The key issue in rule-based governance, one may argue, is the absence of a citizen-based democracy. A politically divisive hybrid democracy works for the benefit of few at the cost of many. And the social exclusion that it creates widens the gulf between the government and the common citizens. And more importantly, despite being conditionally weak persons with disabilities give a full spin of their blood to the community. Although they may be weak to perform physically, besides they are well enough to perform politically or socially. Political advance for the disabled is very mandatory in the local government. Because this is the initial step for the disabled to establish their political career. Political contribution for the disabled is as much important as for the non-disable. As everyone has the right to take part or stand in a political election which means that everyone can be a candidate in an election. A person with a disability should also be able to be the candidate, if he or she fulfills the conditions, as other citizens. This means that citizens can vote for you in an election. When you get enough votes, you become their representative. This way the disabled community will have their representative in the parliament and he/she can represent the emerges and affairs that strike the life of the disabled community. The political contribution of the disabled will allow the disabled community to have a say in the way their country is run.
In Pakistan, particularly in KPK many organizations are active to legalize the political career for the disabled community, for this purpose the FRIENDS of PARAPLEGICS (FOP) which is a non-government, not for profit, and non-political organization registered with the Directorate of social welfare, Govt. of Khyber Pakhtunkhwa, under the (VSWA) ordinance XLVI of 1961, striving for the rights, issue, and well-being of people with the Disabilities (PWD’S) in general and people with spinal cards injuries particular. They have recently submitted a petition to the KP government to legitimatize special seats for the disabled in the local government. They are working conscientiously to make sure the political dignity and sustainability for the disabled in Pakistan. Their only vision is to come up with all those initiatives and measurements towards empowerment and self-determination of community people enable them to solve their socio-economic problems by themselves toward poverty elevation and prompt them to engage actively and should never confine.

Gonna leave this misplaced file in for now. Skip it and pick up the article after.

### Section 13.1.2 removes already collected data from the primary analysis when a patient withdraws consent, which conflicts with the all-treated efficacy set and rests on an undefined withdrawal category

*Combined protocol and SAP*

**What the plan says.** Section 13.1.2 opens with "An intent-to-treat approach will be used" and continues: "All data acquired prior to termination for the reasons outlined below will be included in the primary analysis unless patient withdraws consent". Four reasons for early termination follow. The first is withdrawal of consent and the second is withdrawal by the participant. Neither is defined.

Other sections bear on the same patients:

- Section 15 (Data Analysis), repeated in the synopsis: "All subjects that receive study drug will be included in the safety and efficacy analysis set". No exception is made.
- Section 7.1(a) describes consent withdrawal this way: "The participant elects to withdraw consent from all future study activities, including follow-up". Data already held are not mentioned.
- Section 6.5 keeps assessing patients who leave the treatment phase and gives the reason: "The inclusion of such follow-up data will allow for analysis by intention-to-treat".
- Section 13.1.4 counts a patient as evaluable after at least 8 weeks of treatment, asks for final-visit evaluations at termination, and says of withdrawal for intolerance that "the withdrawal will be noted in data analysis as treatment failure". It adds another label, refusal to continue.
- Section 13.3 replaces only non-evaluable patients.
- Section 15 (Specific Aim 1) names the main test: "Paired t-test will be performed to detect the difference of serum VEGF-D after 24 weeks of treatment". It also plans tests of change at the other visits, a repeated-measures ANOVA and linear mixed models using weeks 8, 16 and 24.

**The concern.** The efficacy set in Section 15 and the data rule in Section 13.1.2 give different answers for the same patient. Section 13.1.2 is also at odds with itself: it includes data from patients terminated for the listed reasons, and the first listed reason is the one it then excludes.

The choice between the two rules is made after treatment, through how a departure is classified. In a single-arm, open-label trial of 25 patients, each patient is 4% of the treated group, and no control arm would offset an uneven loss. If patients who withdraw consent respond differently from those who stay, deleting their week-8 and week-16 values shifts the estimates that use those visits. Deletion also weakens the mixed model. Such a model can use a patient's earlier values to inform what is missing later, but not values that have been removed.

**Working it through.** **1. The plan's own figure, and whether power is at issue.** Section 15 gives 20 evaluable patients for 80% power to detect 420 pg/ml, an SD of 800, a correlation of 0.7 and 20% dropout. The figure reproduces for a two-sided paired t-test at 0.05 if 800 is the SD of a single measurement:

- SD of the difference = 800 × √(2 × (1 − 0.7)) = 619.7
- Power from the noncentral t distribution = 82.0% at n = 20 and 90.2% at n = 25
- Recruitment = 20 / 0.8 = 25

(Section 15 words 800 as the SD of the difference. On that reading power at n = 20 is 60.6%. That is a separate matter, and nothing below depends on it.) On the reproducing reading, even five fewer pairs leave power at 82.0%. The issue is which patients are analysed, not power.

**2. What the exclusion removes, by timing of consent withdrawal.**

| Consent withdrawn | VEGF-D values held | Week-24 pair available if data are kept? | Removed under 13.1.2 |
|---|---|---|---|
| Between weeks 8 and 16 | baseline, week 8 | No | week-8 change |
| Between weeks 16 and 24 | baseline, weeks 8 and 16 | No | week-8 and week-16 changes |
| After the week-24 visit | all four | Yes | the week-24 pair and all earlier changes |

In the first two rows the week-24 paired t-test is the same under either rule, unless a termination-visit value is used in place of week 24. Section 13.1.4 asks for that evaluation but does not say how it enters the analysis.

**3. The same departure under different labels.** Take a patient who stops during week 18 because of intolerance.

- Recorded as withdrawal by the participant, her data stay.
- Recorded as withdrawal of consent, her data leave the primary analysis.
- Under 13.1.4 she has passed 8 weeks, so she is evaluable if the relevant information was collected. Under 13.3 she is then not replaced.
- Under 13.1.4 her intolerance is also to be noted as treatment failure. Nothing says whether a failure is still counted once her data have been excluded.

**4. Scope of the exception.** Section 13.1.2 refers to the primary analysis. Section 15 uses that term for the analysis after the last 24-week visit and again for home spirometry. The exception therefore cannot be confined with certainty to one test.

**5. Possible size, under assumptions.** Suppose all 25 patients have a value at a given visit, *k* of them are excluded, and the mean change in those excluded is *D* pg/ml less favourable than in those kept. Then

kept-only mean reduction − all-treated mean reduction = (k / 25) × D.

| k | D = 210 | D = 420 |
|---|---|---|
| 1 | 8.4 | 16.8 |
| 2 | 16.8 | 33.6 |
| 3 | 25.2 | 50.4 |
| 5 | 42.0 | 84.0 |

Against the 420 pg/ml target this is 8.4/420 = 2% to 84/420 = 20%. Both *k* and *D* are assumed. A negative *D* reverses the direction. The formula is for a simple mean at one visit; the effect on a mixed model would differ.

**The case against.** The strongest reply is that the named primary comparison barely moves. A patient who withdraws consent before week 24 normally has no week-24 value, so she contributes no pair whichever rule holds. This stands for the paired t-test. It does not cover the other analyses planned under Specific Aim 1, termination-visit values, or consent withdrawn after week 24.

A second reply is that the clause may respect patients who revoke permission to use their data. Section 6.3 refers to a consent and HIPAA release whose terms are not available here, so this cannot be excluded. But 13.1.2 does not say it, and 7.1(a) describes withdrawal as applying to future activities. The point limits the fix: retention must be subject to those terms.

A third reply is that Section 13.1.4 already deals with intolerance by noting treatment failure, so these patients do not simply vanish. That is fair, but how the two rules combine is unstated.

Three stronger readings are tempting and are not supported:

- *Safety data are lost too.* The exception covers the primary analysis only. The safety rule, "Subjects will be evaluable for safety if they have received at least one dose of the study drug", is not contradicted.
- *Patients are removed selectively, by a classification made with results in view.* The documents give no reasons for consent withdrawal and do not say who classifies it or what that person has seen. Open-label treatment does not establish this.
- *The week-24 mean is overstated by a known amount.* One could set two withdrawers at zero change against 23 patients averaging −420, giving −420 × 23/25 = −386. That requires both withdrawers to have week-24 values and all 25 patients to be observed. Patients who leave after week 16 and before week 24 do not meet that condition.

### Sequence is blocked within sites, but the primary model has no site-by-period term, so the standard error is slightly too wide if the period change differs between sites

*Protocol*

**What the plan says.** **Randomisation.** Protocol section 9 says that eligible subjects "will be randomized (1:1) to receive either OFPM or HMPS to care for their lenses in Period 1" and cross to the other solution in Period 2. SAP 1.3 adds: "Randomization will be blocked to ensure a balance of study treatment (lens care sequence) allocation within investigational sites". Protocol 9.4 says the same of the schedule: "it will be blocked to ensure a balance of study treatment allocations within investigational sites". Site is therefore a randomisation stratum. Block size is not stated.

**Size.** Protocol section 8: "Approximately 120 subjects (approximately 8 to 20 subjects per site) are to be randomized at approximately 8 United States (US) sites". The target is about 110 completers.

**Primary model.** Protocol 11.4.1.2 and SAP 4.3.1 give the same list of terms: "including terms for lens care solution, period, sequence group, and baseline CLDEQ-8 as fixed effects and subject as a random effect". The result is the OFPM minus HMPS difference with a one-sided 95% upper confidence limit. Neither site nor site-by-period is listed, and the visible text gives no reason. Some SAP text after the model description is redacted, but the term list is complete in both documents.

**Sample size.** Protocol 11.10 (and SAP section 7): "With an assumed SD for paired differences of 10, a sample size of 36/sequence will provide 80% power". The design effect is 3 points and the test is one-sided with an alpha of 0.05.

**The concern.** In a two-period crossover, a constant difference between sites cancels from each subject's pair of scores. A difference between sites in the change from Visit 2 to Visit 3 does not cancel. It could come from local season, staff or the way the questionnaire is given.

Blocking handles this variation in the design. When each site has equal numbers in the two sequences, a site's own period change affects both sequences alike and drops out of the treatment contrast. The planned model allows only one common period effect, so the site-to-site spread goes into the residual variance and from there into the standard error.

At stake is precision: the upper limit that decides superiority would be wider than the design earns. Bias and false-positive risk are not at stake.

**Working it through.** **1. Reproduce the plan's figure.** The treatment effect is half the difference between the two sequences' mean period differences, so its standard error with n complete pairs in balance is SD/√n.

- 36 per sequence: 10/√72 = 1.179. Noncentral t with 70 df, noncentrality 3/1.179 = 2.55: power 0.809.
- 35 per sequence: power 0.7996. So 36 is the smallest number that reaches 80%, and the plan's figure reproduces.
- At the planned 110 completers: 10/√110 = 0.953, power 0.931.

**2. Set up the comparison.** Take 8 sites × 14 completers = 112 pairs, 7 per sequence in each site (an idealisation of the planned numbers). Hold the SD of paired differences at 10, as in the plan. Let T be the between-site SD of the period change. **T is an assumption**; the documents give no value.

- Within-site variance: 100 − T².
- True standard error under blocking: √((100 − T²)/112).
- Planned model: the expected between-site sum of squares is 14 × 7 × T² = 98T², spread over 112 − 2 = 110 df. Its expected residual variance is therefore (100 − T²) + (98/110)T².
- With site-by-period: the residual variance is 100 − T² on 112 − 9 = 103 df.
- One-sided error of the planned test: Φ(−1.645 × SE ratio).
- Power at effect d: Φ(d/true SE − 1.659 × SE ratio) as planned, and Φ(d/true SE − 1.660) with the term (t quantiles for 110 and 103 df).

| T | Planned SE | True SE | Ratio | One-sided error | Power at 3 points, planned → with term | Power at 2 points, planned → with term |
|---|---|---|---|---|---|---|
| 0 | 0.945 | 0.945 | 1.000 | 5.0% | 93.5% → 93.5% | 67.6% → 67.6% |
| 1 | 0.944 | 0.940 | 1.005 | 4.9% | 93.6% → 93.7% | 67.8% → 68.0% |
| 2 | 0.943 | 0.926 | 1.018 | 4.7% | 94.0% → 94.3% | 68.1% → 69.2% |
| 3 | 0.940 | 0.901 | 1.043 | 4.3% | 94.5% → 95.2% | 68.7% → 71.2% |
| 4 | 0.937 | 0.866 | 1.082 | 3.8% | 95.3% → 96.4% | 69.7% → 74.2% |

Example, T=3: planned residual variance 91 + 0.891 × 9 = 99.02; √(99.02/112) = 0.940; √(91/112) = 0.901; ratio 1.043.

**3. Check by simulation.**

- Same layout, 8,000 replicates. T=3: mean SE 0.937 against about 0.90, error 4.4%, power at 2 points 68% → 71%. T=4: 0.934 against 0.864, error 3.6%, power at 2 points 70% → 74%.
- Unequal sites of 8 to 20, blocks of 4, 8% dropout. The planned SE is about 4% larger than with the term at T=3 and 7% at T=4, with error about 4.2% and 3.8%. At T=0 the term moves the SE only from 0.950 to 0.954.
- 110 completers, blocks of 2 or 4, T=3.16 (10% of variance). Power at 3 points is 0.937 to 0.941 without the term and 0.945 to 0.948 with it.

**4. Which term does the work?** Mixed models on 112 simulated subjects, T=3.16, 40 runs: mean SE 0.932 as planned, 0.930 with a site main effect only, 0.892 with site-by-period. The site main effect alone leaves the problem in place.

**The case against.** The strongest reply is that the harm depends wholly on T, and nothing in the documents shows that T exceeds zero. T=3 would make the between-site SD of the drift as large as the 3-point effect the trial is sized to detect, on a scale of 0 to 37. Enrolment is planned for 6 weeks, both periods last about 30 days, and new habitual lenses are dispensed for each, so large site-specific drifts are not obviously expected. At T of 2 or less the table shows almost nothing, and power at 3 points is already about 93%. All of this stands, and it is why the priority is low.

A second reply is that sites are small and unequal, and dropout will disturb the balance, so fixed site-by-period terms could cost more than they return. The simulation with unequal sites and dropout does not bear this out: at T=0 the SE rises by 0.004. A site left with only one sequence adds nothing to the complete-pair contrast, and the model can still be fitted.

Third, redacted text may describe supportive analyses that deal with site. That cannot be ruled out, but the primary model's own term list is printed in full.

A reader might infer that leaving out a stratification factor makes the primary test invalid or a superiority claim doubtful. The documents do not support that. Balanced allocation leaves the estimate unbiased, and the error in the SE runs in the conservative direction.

Without consideration, this community has to be empowered in all aspects not only politically or economically. But most competently they need to be politically developed and this is what FOP demands in their petition which they have submitted to allocated special seats for the disabled in the local government. Conducting special seats for them in the local government will allow them to have their representative who can understand all the discomfort and affliction faced by any member of the disabled community and immediately that representative can take steps against those sufferings. KP government must join their hands with the FOP and should agree to allocate special seats for them in the local government so that this community will proceed with their lives with dignity.